“Neither band, banner, nor cross”
Sunday, October 3, 1875.
It began in silence.
The people of Toronto attended their churches in the morning as was their wont, and occupied themselves for a while. The cavalry arrived at the Old Fort around eleven o’clock. They were soon joined by the infantry, the command of the whole being placed under Lieutenant-Colonel Durie and his assistant Brigade Major Dennison. Almost the entire police force was brought out and lead personally by Chief Constable Major Draper. The police and the military made their way to their assigned positions. The troops were marched to Church Street and placed just south of King Street, facing north, with a view to them being in a central position, ready to act in support. The cavalry rode at the head of the column, and behind all came Mayor in a cab. The police, however, placed themselves in what would most likely be harm's way. Some made their way to St Paul’s to join and march with the procession, the rest formed up around St Michael’s Cathedral. Crowds were beginning to form around the Cathedral.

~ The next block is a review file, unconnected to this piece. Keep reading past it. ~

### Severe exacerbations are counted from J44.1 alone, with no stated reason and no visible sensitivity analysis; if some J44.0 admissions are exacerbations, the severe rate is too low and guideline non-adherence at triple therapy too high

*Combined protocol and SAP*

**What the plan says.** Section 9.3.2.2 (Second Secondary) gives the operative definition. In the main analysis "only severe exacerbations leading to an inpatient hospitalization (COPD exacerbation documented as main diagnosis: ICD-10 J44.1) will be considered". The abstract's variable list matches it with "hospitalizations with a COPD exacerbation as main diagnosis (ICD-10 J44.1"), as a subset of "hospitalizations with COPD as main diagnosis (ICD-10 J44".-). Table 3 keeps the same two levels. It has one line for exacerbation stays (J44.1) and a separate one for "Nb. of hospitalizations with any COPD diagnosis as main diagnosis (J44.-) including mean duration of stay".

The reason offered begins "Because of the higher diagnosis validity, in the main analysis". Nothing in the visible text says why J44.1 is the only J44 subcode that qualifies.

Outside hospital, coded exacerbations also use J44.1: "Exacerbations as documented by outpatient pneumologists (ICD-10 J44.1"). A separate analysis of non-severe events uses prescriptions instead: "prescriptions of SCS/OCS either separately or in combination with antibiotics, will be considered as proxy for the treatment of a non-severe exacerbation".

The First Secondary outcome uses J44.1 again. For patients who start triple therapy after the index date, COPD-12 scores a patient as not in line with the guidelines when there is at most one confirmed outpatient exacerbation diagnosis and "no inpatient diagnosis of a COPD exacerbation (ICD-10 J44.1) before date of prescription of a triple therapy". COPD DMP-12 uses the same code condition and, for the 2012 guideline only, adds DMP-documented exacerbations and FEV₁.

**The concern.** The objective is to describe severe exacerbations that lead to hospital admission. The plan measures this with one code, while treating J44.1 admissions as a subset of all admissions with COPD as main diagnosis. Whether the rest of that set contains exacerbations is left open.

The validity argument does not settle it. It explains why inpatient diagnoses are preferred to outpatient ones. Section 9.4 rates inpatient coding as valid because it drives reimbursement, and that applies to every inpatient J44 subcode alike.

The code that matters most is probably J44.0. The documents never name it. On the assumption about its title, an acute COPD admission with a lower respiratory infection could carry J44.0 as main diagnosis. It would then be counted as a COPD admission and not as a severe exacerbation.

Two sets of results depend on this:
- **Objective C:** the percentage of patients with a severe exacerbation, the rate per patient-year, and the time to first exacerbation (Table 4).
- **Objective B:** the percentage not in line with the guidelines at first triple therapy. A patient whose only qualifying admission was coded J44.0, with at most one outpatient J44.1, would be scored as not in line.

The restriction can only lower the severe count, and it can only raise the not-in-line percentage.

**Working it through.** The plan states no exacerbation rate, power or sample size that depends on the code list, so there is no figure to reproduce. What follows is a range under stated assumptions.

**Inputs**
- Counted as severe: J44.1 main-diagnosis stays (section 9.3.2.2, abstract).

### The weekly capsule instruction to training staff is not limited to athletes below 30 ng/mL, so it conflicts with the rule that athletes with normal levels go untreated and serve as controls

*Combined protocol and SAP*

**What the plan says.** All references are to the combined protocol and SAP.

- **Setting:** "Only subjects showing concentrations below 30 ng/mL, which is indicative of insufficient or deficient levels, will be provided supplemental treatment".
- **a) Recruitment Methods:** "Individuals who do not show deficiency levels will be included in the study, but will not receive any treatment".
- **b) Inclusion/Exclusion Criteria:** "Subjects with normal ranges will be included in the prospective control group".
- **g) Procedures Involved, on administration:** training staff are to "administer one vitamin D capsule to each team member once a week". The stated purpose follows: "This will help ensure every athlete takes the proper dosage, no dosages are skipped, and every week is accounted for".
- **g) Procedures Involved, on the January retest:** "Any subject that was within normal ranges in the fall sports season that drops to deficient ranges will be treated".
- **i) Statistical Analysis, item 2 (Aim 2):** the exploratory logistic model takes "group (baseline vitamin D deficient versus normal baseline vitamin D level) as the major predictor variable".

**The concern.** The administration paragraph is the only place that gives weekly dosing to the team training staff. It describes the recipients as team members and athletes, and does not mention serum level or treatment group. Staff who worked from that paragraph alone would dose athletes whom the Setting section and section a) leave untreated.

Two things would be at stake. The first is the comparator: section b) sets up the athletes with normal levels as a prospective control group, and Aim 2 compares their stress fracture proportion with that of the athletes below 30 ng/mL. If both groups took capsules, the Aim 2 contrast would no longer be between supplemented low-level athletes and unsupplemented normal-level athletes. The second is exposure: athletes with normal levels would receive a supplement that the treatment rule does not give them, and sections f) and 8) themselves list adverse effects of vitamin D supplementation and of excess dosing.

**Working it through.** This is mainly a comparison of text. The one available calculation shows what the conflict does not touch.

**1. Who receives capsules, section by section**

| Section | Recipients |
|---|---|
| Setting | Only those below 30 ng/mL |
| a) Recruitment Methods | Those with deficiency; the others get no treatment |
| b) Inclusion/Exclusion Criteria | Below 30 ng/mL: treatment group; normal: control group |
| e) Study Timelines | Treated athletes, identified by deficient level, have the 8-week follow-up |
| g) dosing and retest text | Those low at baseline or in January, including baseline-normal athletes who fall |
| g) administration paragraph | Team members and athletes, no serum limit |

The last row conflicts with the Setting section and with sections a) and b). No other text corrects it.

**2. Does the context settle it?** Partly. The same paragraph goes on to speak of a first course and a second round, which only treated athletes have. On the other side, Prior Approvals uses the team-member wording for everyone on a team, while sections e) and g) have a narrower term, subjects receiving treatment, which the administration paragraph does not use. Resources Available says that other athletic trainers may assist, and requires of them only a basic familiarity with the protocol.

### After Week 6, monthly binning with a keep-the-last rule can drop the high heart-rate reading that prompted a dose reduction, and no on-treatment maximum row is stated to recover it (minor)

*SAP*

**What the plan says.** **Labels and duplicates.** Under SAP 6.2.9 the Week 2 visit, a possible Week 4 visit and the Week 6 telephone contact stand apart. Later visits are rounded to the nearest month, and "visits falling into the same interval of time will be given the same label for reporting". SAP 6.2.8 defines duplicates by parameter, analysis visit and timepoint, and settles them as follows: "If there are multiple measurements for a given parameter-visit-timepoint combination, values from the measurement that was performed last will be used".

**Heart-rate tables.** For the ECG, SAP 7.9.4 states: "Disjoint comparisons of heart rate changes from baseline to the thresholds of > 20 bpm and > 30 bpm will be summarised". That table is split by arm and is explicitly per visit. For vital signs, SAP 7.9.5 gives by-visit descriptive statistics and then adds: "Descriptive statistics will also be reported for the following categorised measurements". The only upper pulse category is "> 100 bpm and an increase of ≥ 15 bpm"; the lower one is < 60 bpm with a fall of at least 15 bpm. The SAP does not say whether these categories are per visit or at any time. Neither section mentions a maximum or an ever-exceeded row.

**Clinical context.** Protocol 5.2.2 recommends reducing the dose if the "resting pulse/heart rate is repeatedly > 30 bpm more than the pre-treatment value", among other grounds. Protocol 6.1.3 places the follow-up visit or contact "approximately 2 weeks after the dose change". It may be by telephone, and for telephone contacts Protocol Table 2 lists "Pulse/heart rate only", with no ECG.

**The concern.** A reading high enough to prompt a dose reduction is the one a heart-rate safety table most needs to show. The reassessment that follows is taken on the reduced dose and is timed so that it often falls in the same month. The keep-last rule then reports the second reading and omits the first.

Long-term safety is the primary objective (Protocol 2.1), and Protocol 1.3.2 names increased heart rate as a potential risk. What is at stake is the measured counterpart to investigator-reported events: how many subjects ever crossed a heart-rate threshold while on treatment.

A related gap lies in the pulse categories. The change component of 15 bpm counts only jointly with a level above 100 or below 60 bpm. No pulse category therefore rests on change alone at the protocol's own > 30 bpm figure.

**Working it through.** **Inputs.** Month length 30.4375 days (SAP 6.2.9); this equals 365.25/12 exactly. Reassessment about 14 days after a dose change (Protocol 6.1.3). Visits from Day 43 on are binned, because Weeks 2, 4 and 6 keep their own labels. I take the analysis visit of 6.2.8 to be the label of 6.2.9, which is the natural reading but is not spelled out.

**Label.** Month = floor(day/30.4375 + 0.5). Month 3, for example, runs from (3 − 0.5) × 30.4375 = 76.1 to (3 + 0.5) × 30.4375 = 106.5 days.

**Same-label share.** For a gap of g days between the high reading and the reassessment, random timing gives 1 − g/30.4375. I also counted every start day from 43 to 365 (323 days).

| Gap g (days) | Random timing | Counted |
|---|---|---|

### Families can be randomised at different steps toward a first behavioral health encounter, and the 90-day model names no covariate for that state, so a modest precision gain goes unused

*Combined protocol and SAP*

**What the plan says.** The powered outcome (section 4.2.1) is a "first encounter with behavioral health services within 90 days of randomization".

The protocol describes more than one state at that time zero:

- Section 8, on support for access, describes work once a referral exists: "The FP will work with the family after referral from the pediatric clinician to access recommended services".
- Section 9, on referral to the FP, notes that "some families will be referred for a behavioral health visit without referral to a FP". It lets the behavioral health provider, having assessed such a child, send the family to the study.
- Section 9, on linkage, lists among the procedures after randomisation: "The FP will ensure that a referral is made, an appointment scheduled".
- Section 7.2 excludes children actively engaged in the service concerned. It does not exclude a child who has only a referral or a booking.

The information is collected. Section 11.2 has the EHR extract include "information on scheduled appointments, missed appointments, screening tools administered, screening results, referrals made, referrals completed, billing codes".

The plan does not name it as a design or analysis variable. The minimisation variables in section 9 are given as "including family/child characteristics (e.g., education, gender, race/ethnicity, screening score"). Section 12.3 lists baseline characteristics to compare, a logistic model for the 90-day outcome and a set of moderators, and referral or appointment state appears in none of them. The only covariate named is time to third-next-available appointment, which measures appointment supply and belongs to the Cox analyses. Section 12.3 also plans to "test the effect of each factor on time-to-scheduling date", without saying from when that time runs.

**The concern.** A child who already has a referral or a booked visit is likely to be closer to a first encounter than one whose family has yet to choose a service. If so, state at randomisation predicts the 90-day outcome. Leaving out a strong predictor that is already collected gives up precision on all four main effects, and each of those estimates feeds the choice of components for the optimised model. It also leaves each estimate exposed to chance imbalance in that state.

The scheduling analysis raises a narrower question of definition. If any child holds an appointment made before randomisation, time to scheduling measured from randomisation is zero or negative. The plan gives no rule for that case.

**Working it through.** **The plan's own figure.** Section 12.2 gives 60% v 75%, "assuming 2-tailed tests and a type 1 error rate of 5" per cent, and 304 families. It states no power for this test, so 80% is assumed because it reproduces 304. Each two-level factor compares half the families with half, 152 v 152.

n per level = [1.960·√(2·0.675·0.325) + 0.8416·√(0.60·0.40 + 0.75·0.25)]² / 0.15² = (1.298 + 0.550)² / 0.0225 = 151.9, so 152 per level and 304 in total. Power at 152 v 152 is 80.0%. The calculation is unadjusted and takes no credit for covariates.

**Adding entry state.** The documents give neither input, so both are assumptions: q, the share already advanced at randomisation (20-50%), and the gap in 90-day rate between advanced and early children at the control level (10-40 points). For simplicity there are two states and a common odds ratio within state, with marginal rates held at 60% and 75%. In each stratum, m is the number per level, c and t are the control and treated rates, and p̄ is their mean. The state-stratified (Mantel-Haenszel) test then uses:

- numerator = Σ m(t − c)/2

By two-thirty the pilgrims had formed themselves into a procession near St Paul’s church, and they began their march towards the Cathedral with the police taking their positions at the head, middle, and rear of the group. About 1,500- 2,000 men marched in the street, with a large number of women and children marching alongside them on the sidewalk. In the words of The Mail, “Neither band, banner nor cross was in it.” If the protestants were going to take offense, it would not be at the adornments and accoutrements, but at the people themselves. They made their way from Power Street along Queen, up Church to the Cathedral in silence. Nothing happened along the way.
When they turned off Church Street onto Shuter they would have seen a crowd of 5- 8,000 (some sources say 10,000) people waiting for them. The filled the streets around the west end of the cathedral, and along the northern grounds of the Metropolitan Church (Now the metropolitan United Church.) Many were there out of curiosity, to see what would happen next. Many weren’t. A groan went through the crowd at the sight of the pilgrimage. More police arrived at that time. The crowd groaned and hissed at them.
As the filed into the church in silence, Archbishop Lynch stepped outside and addressed the crowd, telling them that if they were indeed Christians, they would go home. He was ignored.